The dawn chorus
Do you know your chaffinch from your chiffchaff? The dawn chorus is worth getting up for, so set your alarm and enjoy the sound of spring!
Every morning, from March to July, we have the opportunity to enjoy a wonderful natural concert: the dawn chorus.
As breeding season gets underway during spring, morning birdsong becomes louder and louder – typically peaking in May and June.
Birds sing loudly at dawn in an effort to attract a mate and defend their territories. With less background noise early in the morning, birdsong can carry much further. Singing is hard work, so it's usually the fittest, best-fed males who sing the loudest – and stand the greatest chance of attracting a female.
There's also an evening performance – the dusk chorus – but this tends to be quieter. When birds sing in the evening, it's easier to hear some species, like blue tits and tree sparrows, whose songs may get lost in the morning cacophony.
Hearing the dawn chorus is a beautiful experience that's worth getting up early for. But listening to birdsong can be beneficial at any time of day – it can help you to de-stress, and is a good way to connect with nature.
If you're not able to get out to enjoy the dawn chorus, you can listen to this .
Here's a quick guide to ten of the most common birds you might hear.
Instantly recognisable, the robin is the UK's favourite bird. Its melodious call is often the first song to be heard each morning. Robins are fiercely territorial, so they will continue to sing all day long – and sometimes even at night.
One of the most common birds in the UK, seen in woodlands, parks and gardens everywhere. The chaffinch's song is a short, joyful sequence of notes that's repeated exactly over and over again.
The blackbird can be seen almost anywhere in the UK. One of the most melodic of the garden birds, its song is a series of rich, flutey notes. Blackbirds get up early for their favourite food, worms, which are easier to find when the ground is soft and wet in the early morning.
Greenfinch populations have been in decline in recent years, linked to an outbreak of trichomonosis – a parasite-induced disease. Keeping garden feeders clean can help stop the spread of this fatal disease. The greenfinch's song features short bursts of high-pitched trills.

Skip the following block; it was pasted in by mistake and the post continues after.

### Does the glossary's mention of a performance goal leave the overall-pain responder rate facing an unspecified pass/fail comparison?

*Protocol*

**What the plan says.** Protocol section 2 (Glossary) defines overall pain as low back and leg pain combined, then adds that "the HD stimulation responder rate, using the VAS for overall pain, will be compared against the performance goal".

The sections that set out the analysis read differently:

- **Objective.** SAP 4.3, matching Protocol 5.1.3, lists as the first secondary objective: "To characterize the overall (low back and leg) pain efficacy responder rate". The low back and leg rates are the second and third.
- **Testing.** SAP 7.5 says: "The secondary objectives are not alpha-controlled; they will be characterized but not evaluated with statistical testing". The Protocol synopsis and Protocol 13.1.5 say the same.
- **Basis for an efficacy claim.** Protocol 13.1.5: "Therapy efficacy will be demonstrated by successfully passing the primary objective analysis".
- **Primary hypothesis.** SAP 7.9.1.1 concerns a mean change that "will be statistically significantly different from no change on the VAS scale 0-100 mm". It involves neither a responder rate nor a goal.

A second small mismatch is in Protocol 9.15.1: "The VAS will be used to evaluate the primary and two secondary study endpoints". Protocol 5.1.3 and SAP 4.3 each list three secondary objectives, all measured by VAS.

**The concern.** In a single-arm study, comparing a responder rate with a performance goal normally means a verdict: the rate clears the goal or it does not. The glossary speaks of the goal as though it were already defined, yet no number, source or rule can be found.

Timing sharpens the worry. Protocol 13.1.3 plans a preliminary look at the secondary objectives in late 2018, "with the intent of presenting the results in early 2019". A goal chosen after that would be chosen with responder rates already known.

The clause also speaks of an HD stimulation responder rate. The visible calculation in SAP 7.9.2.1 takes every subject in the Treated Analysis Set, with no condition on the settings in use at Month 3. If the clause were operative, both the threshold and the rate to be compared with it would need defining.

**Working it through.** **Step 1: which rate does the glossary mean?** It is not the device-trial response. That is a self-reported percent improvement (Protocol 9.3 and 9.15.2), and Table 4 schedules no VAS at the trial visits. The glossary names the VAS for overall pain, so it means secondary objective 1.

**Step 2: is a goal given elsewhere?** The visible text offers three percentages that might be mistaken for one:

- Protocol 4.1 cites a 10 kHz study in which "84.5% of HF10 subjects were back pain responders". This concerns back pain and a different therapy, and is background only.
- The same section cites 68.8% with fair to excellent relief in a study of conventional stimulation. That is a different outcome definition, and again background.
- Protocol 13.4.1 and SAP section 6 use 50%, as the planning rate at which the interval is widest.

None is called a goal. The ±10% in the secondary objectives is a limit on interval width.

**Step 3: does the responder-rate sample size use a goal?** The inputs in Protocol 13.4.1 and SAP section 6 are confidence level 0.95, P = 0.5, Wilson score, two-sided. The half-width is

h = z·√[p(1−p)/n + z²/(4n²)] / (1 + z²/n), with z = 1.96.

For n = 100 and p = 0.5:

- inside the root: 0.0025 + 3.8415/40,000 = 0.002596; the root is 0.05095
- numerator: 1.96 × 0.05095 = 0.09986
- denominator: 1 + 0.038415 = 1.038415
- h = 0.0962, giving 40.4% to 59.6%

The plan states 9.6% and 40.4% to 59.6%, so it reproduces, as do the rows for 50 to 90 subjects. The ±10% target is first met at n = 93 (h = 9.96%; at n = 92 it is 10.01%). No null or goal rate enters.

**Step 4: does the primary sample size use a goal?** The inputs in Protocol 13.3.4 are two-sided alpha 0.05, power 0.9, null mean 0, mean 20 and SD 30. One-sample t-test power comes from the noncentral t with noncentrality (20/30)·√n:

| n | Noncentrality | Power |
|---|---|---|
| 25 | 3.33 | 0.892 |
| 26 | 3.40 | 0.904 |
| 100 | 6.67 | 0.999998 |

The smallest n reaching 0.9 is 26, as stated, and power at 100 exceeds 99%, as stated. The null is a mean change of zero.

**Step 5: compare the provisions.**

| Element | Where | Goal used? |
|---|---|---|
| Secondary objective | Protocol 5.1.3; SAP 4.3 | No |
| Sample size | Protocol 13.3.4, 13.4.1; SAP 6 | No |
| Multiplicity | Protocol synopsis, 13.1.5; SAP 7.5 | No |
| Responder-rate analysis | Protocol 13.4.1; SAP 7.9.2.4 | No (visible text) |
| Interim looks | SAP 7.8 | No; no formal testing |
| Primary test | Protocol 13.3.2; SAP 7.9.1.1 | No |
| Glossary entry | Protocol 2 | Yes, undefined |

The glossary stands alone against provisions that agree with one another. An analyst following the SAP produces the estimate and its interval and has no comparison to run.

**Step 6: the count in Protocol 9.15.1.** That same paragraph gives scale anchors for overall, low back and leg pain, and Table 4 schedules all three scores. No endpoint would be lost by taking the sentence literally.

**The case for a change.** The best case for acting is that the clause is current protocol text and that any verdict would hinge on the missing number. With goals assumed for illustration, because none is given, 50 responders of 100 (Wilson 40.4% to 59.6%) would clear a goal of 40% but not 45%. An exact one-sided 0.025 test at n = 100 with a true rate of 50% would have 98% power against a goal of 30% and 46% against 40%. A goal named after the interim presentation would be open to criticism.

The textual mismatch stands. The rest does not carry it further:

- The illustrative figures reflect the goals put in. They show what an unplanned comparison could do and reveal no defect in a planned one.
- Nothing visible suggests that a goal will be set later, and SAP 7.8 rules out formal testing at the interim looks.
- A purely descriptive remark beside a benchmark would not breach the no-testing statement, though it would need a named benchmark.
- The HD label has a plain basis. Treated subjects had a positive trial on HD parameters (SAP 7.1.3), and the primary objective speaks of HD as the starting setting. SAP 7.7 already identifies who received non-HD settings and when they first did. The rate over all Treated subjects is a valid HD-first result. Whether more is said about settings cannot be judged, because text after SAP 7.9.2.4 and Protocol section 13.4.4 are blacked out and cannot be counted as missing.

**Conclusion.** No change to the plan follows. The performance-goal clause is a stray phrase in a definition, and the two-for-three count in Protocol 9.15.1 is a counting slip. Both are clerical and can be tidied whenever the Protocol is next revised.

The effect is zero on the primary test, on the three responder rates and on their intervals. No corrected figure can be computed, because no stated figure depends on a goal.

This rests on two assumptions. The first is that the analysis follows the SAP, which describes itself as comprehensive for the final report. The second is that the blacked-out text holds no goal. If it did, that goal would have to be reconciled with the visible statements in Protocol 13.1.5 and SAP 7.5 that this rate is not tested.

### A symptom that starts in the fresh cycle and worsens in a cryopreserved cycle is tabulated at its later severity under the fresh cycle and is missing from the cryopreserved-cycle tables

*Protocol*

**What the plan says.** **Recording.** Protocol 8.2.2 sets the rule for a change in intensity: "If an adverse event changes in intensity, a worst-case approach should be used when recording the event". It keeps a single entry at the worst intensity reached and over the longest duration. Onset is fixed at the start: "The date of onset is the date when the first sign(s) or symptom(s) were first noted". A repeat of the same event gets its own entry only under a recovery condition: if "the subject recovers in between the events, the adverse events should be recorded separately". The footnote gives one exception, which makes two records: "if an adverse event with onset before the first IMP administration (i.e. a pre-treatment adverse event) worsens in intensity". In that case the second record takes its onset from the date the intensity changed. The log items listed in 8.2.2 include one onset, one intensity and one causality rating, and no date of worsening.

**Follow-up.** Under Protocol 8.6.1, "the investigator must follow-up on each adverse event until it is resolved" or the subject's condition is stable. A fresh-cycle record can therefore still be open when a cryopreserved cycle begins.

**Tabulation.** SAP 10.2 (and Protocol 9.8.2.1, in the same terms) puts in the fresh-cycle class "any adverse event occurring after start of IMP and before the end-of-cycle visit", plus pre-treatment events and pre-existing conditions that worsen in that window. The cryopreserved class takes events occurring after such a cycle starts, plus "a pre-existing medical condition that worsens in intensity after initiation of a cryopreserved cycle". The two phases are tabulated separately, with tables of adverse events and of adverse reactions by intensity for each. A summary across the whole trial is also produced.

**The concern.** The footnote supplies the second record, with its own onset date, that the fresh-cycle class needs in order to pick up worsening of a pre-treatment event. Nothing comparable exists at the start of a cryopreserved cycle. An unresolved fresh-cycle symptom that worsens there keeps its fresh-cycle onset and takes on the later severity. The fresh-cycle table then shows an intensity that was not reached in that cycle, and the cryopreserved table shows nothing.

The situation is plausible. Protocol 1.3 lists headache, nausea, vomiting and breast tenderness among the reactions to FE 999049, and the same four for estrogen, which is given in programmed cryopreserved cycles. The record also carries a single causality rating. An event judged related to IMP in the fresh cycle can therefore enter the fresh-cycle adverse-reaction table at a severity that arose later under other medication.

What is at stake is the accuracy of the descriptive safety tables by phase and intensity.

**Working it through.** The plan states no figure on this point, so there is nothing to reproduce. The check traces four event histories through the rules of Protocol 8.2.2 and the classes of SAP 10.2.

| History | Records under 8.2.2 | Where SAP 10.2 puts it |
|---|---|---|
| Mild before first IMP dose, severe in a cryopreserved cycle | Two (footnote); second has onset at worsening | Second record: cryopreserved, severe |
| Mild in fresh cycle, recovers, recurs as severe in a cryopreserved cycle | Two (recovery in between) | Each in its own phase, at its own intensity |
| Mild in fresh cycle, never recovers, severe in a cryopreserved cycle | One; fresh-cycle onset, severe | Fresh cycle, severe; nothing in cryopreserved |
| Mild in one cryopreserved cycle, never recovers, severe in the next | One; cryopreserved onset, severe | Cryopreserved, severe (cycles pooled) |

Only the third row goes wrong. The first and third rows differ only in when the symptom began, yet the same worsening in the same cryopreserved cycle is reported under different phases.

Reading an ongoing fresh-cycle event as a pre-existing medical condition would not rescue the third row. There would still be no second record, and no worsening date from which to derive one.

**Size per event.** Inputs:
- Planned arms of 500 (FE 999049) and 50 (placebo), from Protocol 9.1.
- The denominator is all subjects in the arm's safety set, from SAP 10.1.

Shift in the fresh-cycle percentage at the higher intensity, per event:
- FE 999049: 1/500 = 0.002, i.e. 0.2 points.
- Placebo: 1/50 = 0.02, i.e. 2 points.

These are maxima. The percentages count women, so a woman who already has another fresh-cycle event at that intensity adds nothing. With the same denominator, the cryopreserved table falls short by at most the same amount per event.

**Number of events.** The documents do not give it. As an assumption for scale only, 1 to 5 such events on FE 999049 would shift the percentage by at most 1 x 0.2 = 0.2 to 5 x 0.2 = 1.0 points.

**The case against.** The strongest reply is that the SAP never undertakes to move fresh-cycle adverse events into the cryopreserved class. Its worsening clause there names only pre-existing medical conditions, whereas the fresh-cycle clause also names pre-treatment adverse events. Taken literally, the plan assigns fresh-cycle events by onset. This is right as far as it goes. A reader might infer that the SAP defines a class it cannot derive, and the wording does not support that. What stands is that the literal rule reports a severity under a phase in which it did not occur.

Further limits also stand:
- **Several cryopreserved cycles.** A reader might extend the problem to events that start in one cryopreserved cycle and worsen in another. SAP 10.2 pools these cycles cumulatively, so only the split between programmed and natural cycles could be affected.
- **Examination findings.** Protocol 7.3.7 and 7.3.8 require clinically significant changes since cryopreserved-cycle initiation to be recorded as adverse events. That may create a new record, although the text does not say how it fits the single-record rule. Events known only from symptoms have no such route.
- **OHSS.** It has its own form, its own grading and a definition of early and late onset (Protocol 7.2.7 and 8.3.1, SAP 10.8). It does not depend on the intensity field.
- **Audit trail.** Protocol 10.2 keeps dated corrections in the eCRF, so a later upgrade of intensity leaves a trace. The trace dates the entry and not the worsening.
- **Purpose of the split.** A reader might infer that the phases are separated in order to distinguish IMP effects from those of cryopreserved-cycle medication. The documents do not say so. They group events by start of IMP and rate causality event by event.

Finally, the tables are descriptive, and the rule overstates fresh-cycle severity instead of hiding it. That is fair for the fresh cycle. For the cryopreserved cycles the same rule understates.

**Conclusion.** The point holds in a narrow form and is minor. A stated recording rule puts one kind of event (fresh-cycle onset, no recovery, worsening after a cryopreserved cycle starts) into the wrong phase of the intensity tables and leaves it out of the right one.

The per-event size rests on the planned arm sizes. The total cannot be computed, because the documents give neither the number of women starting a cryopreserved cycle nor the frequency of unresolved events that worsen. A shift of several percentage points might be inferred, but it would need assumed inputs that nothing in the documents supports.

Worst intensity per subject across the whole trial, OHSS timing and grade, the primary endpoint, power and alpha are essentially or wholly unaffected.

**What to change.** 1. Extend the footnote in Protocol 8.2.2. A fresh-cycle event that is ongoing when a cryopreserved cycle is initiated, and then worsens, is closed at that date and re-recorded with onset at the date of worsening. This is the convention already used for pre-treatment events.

The chiffchaff is resident year-round in some parts of the UK – but in areas where it's a summer visitor, its unmistakable call is a sure sign that spring has arrived. This bird is named after its song – a repetitive two-tone “chiff chaff, chiff chaff”.
The blue tit's colourful blue and yellow plumage makes it one of our most recognisable garden birds. One of the later arrivals to the dawn chorus, as the insects it eats aren't available very early in the morning.
Photo by on
One of the smallest birds in the UK, the tiny wren is another late arrival to the dawn chorus, offering a fast-paced sequence of trills and notes.
A striking green and yellow bird with a black head. The great tit's call is one of the easiest to recognise – a two-syllable, see-saw song that sounds like 'teacher, teacher, teacher'.
Along with robins, dunnocks are among the earliest to sing each morning. Their fast-paced warble can sometimes start as early as an hour before sunrise.
The blackcap is primarily a summer visitor to the UK, although birds from Germany and north-east Europe are increasingly spending the winter here too. Its pretty, tuneful song can be heard in leafy parks and gardens.
For more birdsongs to listen out for, see this guide to from the RSPB.
To attract more birds to your garden – and so create more opportunities to listen to their beautiful songs – offer a variety of different foods. Try for a selection of good-value seeds, peanuts, suet-based foods, and feeders.
Little Green Space April 2023
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